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Now the American-Irish' of ordinary current speech, otherwise the Catholic Irish element of to-day, are, as a type and community, a product of the nineteenth century, chiefly associated in the American mind with populous centres, and certainly more with politics than with pioneering. The ScotchIrish American, on the other hand, belongs emphatically to the eighteenth century, and emerged from his pioneering labours, as Mr. Roosevelt declares, an American of Americans.' Of the causes of these great and lamentable flights of Irish Presby

terians across the Atlantic the author said nothing, and possibly knew little. He was not inditing a record of the Scotch-Irish, but of the perilous laborious advance of the white man across the Appalachian ranges and the creation of those great States beyond now broadly known as the Middle West'; and the Ulster immigrants happened to be the breed that took a foremost part in the enterprise.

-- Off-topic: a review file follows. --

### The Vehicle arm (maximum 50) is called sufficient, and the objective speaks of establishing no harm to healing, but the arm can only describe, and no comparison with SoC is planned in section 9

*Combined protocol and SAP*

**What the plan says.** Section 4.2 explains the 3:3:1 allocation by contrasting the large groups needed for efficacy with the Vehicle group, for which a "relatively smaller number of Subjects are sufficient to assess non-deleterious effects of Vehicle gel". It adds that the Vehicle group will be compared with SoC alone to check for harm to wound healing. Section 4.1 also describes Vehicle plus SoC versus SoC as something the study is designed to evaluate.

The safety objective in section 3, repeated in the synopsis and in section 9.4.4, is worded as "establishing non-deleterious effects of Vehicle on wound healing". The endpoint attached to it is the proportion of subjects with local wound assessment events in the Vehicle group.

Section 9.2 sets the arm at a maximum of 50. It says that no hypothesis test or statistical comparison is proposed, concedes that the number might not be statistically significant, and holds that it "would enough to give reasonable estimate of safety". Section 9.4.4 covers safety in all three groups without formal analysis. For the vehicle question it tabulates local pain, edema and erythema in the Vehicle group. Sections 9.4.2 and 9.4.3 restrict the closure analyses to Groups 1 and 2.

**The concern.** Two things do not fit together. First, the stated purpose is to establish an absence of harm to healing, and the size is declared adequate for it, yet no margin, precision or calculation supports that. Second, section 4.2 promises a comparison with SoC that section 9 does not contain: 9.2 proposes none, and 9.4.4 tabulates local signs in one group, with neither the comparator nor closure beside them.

It seems almost imperative, however, that a word or two should be said of the generally-forgotten but deplorable proceedings which in a brief space expelled a sufficient number of the hardy Scotch Protestants who had settled in Ulster to fight the American wilderness with such effect as vitally to influence that country's destiny. So far as Englishmen or Americans know anything at all of the planting of the six counties of Ulster under James the First, there is, I conceive, an inclination to picture the original colonists as entirely or chiefly Scotsmen. A glance over the Statutes of the Ulster Plantation, with the full lists of the Undertakers, shows the confiscated lands of the Earls of Tyrone and Tyrconnel, and the numerous lesser chiefs involved in their rising, to have been about equally divided between lowland Scottish and English; the former coming mainly from the counties of Dumbarton, Dumfries and Renfrew, and the latter, curiously enough, less from the northern than from the southern half of England, Norfolk and Suffolk being conspicuous. This may account for the statements made in contemporary letters that the English, for climatic reasons, could not stand the transfer as well as the Scots, while from their higher conceptions of comfort they were less contented and successful as settlers. The grants, for which nominal head-rents were paid, consisted of uniform tracts on three scales of 2,000, 1,500, and 1,000 acres respectively, with obligations to erect a castle or house of stone surrounded by a bawne,' or walled yard, suggestive of the Border Pele Tower and Barmykin. About a third of the land was precisely specified as demesne, the balance to be planted with tenants from England or the Scottish lowlands, in proportionate and specific numbers, whose houses were to be erected adjoining the bawnea needless injunction one might fancy! Heavy bonds of performance were given by the grantees. The whole business was thoroughly carried out as we know, and proved materially a complete success. The area at disposal was nearly four million acres; but large portions of this were distributed between the church, the university, the free grammar schools and a few other beneficiaries, while the City of London had all or most of the county called by its name. Lastly, a certain number of the dispossessed natives, the 'meer Irish' as the Statutes have it,